Social enterprises are businesses that focus on training people (e.g., hospitality training for street kids) for better futures. Sometimes they support a separate charity with the profits of the business. Our experience is that the quality of the food, crafts, and services is often above average. Provided you ask a few questions (or read the organization’s literature), you’ll know what percentage of the proceeds is going where. Next time you travel, consider doing a bit of research to see if social enterprises are at work where you are headed. (Southeast Asia destinations in Cambodia, Laos and Vietnam are loaded with them.)
Read more: Hoa Sua School restaurants in Hanoi, Vietnam
10. Choose tour and homestay providers that are invested in the community.
Homestays, community-based tourism and community visits offer some of the best opportunities to engage with local and indigenous people and to better understand how they live. Ask questions of the agency or of your guide regarding their relationship with the community you hope to visit. Consider choosing programs where operators are transparent regarding what percentage of the fee goes directly to the family or community.
Read more: Zikra Initiative in Jordan, Bangladesh Village Homestay: Becoming One of the Family, Quetzal Trekkers: Climbing a Volcano in Nicaragua, G Adventures tours with visits to NGOs in Bali and Tanzania
Environmental Sustainability Responsible Travel Tips
11. Don’t deny yourself clean water, but try not to leave a trail of plastic bottles in your wake.
Bring your own water bottle with you (we currently use the Camelbak BPA Bottle) and refill it with ultraviolet (UV) purified and/or filtered water (more and more hotels offer this). Consider using something like the Steripen to kill all the bacteria yourself (note: this doesn’t get rid of bad taste, so you may need to buy some rehydration salts, Tang or lemonade powder to make it taste better).
12. Respect the boundaries of animals.
If you are asked to keep your distance from animals, or not to touch them, heed the request. Unwanted attention can cause stress and anxiety on animals, sometimes resulting in altered behavior or even worse, abandonment of their nests and young. When we were in the Galapagos Islands we saw travelers deliberately stray well off the path because of the “I can do what I want because I paid for this!” mentality. Kudos to our guide who would have none of this and continually herded them back on the trail and educated them on the potential damage caused by their actions.
Read more: Eight Days in the Galapagos Islands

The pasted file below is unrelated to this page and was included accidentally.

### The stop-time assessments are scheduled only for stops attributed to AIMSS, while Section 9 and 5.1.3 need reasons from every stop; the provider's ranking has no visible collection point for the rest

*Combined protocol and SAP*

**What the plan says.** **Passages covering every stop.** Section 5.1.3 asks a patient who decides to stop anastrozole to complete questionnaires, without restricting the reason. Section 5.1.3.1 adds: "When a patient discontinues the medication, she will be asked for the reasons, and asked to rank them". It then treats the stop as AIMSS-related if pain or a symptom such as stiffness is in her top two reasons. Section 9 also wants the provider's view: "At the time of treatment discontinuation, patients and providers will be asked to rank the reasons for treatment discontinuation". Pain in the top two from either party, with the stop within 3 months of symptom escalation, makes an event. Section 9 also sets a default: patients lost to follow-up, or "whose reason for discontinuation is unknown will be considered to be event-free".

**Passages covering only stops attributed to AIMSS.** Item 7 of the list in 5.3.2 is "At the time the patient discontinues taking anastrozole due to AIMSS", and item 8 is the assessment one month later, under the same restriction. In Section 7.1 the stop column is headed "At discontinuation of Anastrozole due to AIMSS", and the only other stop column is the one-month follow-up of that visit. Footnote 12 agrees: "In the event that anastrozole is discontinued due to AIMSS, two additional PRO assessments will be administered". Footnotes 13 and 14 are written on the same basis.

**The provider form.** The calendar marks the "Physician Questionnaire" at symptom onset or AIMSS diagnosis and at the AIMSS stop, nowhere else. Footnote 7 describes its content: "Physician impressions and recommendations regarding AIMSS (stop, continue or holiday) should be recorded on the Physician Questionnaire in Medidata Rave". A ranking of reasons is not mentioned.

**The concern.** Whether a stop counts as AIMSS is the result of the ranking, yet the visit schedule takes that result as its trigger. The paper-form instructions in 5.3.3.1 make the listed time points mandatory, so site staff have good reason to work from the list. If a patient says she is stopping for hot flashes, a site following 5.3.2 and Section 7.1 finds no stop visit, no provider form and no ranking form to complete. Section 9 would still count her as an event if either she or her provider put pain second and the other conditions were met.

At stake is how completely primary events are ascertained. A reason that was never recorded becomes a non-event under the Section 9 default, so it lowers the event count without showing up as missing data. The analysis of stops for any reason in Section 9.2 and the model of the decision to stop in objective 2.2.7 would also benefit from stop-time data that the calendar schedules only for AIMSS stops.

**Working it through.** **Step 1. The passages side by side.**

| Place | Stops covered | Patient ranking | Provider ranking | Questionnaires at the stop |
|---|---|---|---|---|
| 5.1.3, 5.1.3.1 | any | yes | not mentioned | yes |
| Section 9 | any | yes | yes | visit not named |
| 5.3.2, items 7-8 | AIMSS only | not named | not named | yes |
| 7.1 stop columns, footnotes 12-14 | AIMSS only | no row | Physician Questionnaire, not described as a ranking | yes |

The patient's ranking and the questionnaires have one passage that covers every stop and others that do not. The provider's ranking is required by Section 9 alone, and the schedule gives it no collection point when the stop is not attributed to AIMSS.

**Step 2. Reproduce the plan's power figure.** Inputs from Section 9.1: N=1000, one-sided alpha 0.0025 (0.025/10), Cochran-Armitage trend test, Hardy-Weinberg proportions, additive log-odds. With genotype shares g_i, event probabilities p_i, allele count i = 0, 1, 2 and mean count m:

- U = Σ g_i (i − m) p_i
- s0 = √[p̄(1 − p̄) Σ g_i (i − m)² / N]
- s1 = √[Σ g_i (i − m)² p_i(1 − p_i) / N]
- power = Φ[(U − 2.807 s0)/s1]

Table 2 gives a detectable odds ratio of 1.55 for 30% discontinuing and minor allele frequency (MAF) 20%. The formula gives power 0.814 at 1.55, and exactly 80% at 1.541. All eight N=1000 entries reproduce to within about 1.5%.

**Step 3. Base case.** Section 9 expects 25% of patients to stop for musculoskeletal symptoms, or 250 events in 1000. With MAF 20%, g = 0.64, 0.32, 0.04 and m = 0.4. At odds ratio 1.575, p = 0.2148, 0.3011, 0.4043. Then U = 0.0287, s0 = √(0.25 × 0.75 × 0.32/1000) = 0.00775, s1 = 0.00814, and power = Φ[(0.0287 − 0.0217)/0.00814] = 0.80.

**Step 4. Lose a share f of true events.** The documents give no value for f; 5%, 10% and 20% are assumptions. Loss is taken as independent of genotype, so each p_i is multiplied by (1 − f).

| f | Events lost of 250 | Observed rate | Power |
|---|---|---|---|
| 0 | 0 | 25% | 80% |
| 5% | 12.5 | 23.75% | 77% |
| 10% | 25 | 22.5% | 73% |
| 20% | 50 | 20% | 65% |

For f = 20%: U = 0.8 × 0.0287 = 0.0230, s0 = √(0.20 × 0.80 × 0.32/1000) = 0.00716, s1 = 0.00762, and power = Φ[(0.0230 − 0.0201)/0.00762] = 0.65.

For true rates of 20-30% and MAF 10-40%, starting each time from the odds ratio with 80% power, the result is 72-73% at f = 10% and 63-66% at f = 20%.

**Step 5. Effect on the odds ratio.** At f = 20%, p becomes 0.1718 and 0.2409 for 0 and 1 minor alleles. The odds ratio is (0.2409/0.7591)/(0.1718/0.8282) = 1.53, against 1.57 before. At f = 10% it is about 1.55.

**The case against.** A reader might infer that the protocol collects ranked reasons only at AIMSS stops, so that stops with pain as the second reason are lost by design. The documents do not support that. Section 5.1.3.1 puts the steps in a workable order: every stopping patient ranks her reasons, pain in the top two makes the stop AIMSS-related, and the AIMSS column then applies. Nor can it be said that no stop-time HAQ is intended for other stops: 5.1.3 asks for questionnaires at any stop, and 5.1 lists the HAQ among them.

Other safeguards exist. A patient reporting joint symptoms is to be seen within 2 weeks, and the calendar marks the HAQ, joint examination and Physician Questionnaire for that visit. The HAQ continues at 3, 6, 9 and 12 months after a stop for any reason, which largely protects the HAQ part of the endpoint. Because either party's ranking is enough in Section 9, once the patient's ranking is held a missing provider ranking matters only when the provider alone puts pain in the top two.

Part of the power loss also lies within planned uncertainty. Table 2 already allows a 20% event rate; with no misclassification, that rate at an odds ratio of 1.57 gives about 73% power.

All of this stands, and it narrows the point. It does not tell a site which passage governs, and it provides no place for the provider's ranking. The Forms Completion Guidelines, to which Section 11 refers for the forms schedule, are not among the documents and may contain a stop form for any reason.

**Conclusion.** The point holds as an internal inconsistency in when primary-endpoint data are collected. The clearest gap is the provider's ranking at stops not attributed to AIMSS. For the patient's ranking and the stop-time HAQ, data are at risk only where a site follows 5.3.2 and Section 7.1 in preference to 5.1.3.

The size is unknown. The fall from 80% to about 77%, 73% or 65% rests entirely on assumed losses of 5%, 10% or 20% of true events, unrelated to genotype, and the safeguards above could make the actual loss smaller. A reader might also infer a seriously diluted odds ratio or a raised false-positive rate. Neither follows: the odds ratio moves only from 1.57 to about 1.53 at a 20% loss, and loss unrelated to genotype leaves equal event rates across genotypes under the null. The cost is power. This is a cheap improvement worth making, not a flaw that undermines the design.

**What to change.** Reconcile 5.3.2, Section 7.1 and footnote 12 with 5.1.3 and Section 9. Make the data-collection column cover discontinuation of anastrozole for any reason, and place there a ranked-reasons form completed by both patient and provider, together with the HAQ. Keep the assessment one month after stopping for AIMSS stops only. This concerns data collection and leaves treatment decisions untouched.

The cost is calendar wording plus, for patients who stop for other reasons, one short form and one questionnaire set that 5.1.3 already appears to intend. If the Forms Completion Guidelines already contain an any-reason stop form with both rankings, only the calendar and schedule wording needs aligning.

13. Reward environmentally friendly hotels and establishments.
Consider giving preference to businesses that recycle, source produce locally and engage in environmentally friendly development. These days, this means more than not washing the towels and sheets every day. Mind also how the establishment treats and invests in its local employees. Do your research to be sure that the establishment is the real deal (e.g., look for reputable sustainable tourism certifications), and remember that actions speak louder than words.
14. When it comes to trash, set a good example.
Don’t just throw away your own trash, but on occasion, consider picking up errant pieces of trash in otherwise clean areas, especially if someone is around to view your good deed. You may think, “Well, this isn’t my responsibility and this isn’t my country,” but we’ve noticed that local people take note of what tourists do. Your deed may actually begin a conversation about trash and the environment.
Our experience: When we picked up plastic bottles on a beach at the Bay of Bengal in southern Bangladesh, several Bangladeshi tourists took note and began to help us, embarrassed by what others had done.
15. Don’t take what you shouldn’t. Don’t buy from others who do.
Visit places to appreciate their natural resources and their culture, but be careful what you take home. Some governments keep strict regulations on what sorts of cultural artifacts and bits of nature visitors can collect or purchase and take out of the country. Respect these rules and don’t buy from people disobeying the law (e.g., selling protected shells, skins, antiques, etc.).
16. Use public transport.
Public transport is not just a way to get around, it’s an experience in and of itself. We understand that public transport in a new city where you don’t speak the language can seem downright scary, but we cannot recommend enough that you give it a try. Not only is public transportation an environmentally sound way to get around, but you’ll interact with and meet local people and get to observe “real life” away from tourist sites and shops.
Read more: From Bangkok to Buenos Aires, For the Love of Public Transport
17. As much as you can, walk.
Not only is walking environmentally friendly, but it also offers a closer, more engaged relationship with the people and places around you. Some of our most memorable experiences happen while walking because we are able to meet people and see things that we otherwise would have missed if we happened to be zipping by in a car or bus.
And for the final twist: The above doesn’t just apply when traveling. We can all be good global travelers, even at home.
By no means is this an exhaustive list, but rather the beginning of a conversation. What other tips or actions would you add to be a good global traveler?